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Four essential rules for customer emails

Content Marketing, WooRank

malditojavi

@malditojavi

When you get a signup from someone, whether for a product or an occasional newsletter, you are getting much more than just an email address.

They are trusting you to take a bit of their attention so you can show them what you’ve got. You are getting the responsibility of not flooding their inbox with irrelevant messages. Basically you are starting a relationship with someone and it’s important to behave how the other half expects.

What follows is a guest post from Javier Sanz, a marketing professional working for WooRank, the website review and SEO tool, which is also an Intercom customer.


Some days, with the amount of email I can receive, my email inbox looks really messy. Is that my fault, for subscribing to every service out there on the internet? Or is it the fault of the many companies that misuse the superpower that is email?

Like Des, I watched Spiderman too. I like to think that when Peter Parker says “with great power comes great responsibility”, if he was working in a more modern industry rather than a newspaper, he would have been referring to email.

Sadly I think too many companies don’t appreciate the superpower that has been shared with them. Here are some examples of what, in my humble opinion, are redundant emails that instead of commanding the interest of recipients, are actually bothering them.

1. Only communicate when you have something useful to say

The team at Intercom is making great efforts to avoid flooded inboxes. As a result at WooRank we have been able to decrease the number of emails sent to each user just by triggering appropriate in­-app messages. But you can do much more than sending messages in another format, that doesn’t hit overloaded inboxes. You can aim at sending emails that really inform, and not only notify about something.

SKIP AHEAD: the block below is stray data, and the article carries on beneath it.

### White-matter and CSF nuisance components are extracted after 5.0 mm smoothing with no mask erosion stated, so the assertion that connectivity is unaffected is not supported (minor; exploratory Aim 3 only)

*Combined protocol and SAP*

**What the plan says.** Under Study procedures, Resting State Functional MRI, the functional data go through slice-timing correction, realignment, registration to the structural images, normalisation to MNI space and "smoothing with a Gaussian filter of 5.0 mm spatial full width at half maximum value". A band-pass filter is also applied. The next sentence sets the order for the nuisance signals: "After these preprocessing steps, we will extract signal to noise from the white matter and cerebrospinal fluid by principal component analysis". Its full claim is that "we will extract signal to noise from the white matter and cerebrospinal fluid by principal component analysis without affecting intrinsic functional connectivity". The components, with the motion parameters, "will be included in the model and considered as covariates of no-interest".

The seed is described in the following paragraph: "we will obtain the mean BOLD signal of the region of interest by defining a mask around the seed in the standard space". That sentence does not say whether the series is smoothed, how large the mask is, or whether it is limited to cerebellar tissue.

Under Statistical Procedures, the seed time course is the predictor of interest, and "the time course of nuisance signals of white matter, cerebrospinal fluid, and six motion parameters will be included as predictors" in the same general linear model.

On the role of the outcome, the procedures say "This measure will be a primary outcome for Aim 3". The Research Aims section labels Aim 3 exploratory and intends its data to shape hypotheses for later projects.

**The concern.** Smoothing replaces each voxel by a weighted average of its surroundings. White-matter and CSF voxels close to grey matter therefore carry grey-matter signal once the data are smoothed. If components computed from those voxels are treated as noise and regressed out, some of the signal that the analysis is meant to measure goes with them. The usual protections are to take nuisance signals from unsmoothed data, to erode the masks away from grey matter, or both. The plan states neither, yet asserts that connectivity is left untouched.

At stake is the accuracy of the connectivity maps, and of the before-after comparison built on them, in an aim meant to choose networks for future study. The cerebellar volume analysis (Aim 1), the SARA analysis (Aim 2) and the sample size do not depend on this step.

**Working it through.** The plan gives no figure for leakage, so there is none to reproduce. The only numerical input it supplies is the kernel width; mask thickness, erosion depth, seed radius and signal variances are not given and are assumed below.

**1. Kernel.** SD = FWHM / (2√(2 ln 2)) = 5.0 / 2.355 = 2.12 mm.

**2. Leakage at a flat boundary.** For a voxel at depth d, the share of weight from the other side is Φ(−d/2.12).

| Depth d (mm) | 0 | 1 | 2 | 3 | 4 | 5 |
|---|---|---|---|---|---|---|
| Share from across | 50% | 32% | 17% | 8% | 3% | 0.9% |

At the very least you should make sure the emails you send are more than just a hook to drive traffic to a site. How many times have you received email just to tell you that there is something new happening in a web app, but they don’t indicate to you what is happening?

Companies: allow us to know more about what’s going on your sites without accessing them. At least then clicking on your email will not be in vain.

It’s always good practice to show, instead of tell, so the image below gives you an idea how we do it in WooRank. Any modifications or updates regarding the SERPs (Search Engine Results Page) feature we have, can be found not only within the platform (as is logical), but also within the email itself. Here’s an example of what a customer receives.

2. Regular empty emails bother people

Many online products have jumped onto the trend of sending daily, weekly and/or monthly email alerts which gather together all the “important” information for their customers. As part of our features at WooRank we allow our users to set their own weekly and monthly email recaps.

I’m not going to list here the best practices for sending these kind of alerts. But if nothing has happened on an account you shouldn’t be sending these emails by default. The following sketch is based on a real-life example of a startup which sends emails even if they are blank.